Insider buying can be a bullish indicator for a stock and provides another piece of information for investors to weigh when doing research. Company executives, board members, and shareholders with stakes exceeding 10% must notify the SEC within two days of their share purchases (and sales) in a Form 4 filing.  Each week, I take a look at some of the largest insider purchases in search of opportunities with this often-positive indicator. 

Company Name

Market Cap

Number of Shares Purchased

$ Value Shares Purchased

CAPS Rating (out of 5)

American Superconductor

(Nasdaq: AMSC)

$1.32 billion

146,000

$4.22 million

**

Medtronic (NYSE: MDT)

$39.8 billion

100,000

$3.71 million

****

Starwood Property Trust (NYSE: STWD)

$1.03 billion

30,000

$642,000

****

Sources:  Barron’s; Motley Fool CAPS; SEC filings.

American Superconductor investor Kevin Douglas bought shares of the company for $28.87 per share.  Douglas has been buying a sizeable number of shares of the company throughout 2010.  American Superconductor designs wind turbines and provides systems that connect wind farms to the electric power grid.  The company’s stock price has fallen in recent months, as investors have grown concerned about the company’s reliance on a single Chinese wind turbine manufacturer, Sinovel Wind Group, for its revenues.  Based on his buying, Mr. Douglas does not share these concerns.  

Medtronic director Jack Schuler bought shares of the medical device company at an average price of $37.06 per share.  Medtronic’s stock wasn’t a winner for investors in 2010, but Schuler, who serves on the boards of several other healthcare companies, must expect a better 2011 for the company.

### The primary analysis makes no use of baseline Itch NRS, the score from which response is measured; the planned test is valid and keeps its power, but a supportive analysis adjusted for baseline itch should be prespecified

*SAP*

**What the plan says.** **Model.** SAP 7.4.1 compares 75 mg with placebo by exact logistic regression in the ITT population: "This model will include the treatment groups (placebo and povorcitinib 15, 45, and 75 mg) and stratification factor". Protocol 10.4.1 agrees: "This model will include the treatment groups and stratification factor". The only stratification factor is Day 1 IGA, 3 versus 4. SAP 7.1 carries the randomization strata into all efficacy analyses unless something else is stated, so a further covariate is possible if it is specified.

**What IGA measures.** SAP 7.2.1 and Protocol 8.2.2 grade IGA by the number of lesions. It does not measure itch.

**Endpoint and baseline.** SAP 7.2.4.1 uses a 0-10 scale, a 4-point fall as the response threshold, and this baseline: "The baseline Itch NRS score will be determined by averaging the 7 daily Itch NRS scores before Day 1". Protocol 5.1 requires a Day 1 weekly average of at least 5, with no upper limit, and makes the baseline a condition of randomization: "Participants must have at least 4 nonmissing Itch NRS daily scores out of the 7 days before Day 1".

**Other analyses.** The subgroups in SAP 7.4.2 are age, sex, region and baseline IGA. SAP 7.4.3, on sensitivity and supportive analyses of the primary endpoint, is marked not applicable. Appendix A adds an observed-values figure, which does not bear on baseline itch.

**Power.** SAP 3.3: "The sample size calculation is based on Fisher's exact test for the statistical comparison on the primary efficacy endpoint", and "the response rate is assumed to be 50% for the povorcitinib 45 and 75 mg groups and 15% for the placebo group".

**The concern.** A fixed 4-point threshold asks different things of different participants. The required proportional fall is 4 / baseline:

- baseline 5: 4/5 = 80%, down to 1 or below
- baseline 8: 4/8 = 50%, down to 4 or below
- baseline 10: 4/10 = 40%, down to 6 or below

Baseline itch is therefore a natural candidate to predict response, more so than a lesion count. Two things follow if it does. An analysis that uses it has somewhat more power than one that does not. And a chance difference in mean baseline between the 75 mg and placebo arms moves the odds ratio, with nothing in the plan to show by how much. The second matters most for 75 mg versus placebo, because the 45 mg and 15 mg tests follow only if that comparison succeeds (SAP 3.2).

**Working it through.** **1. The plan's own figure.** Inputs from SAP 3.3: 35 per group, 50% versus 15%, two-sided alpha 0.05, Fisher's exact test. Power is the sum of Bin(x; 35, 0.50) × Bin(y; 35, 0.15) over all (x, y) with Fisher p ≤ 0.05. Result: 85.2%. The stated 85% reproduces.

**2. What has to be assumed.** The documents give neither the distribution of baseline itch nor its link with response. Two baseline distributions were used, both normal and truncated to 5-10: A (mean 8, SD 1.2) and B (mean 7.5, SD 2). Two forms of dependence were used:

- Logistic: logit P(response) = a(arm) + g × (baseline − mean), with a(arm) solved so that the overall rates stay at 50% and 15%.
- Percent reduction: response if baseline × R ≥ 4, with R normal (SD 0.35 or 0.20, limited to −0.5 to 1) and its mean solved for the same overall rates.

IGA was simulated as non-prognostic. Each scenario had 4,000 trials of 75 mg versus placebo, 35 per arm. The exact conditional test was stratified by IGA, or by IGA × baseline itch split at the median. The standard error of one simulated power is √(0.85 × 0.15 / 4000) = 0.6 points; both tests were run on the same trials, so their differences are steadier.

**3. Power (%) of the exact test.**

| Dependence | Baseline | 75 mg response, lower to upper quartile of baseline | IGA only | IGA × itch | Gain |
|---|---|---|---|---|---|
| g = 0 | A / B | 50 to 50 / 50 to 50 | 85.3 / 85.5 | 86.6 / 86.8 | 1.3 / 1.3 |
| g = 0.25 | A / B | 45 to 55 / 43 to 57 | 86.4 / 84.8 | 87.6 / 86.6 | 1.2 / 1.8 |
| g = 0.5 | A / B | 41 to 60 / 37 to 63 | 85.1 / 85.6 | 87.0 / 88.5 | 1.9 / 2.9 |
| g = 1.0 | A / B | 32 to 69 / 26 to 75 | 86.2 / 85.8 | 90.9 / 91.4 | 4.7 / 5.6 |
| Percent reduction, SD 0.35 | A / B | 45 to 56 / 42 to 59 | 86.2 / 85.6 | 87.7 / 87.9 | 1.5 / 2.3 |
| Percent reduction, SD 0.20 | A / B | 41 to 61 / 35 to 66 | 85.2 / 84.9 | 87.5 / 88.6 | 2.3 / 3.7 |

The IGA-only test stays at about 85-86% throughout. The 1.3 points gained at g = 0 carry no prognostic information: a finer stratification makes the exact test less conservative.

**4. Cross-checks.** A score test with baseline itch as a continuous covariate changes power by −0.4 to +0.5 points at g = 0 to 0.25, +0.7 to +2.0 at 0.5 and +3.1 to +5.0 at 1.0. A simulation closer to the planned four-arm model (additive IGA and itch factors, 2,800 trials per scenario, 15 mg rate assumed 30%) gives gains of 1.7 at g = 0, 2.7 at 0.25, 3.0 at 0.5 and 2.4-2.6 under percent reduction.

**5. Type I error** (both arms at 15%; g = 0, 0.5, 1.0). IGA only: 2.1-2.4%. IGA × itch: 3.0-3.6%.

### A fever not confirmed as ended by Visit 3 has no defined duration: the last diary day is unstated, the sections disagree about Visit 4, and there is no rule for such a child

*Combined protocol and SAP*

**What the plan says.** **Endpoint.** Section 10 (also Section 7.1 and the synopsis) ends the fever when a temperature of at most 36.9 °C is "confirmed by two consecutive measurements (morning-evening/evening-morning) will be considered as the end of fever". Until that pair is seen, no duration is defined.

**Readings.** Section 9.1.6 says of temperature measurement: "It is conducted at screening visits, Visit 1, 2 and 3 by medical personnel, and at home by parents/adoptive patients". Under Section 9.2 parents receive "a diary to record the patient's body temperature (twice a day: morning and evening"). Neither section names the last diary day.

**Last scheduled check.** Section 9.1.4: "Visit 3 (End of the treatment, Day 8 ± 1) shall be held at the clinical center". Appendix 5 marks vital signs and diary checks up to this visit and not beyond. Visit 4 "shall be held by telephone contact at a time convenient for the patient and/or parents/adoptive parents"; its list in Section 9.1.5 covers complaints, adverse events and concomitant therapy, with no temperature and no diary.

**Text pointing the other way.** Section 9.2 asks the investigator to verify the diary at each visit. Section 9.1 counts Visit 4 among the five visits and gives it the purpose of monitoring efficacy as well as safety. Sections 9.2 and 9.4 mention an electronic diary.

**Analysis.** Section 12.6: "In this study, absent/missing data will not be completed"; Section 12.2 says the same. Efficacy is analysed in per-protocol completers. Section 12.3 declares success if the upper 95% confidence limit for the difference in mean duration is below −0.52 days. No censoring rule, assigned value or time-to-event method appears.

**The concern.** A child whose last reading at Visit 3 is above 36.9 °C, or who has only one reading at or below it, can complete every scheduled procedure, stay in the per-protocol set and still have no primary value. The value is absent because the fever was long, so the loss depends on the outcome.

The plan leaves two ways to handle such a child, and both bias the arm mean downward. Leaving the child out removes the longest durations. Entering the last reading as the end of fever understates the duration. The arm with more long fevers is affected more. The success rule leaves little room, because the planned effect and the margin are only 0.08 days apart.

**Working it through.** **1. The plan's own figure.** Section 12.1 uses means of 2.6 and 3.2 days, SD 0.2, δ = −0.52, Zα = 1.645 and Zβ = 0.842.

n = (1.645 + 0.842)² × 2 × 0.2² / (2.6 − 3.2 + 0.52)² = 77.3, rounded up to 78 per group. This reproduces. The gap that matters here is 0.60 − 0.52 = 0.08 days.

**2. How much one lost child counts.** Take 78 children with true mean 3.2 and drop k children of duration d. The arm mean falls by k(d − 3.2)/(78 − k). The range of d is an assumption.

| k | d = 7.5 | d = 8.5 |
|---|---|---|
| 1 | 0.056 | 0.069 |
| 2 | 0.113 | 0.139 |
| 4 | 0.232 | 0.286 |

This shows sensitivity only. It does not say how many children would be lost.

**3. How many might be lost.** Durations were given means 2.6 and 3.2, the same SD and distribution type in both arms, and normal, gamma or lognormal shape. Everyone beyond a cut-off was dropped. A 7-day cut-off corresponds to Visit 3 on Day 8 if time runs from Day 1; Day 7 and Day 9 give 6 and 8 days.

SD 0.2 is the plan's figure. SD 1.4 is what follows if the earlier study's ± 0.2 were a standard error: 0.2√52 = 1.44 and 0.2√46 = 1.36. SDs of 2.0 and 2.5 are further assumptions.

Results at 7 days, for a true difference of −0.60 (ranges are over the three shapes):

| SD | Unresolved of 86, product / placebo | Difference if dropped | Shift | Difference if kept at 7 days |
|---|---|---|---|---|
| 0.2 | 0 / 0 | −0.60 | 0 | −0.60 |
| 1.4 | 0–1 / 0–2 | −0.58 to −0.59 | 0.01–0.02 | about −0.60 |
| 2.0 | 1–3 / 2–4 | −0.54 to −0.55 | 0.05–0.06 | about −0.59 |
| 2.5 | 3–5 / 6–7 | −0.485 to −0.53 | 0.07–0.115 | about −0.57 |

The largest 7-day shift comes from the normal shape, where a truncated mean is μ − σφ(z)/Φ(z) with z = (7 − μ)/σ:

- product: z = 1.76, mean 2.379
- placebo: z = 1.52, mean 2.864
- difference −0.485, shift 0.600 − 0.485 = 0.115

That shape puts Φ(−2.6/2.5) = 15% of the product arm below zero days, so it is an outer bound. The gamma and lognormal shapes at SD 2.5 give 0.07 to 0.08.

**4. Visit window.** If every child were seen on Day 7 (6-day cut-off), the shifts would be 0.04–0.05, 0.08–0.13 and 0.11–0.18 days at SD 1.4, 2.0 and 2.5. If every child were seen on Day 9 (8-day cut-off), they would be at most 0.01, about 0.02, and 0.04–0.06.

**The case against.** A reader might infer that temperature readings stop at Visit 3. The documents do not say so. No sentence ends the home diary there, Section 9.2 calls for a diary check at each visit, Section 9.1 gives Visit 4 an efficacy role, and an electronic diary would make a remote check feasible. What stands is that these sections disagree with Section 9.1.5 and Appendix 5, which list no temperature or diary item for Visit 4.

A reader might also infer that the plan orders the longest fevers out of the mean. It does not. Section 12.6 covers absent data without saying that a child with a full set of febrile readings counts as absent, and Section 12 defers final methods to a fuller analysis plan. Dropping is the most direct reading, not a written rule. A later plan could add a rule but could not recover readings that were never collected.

Board member Jeffrey Dishner bought shares of Starwood Property Trust at $21.41 per share.  The commercial real estate REIT currently yields 7.5%, and recently raised capital, selling shares for $19.73 each. 

While Fools should always do their own due diligence, and not blindly follow the insiders, insider buying can point to good places to look for opportunities.  To learn more about the stocks The Motley Fool is buying, download our free report, 5 Stocks The Motley Fool Owns - - And You Should Too.  

This article represents the opinion of the writer, who may disagree with the “official” recommendation position of a Motley Fool premium advisory service. We’re motley! Questioning an investing thesis -- even one of our own -- helps us all think critically about investing and make decisions that help us become smarter, happier, and richer.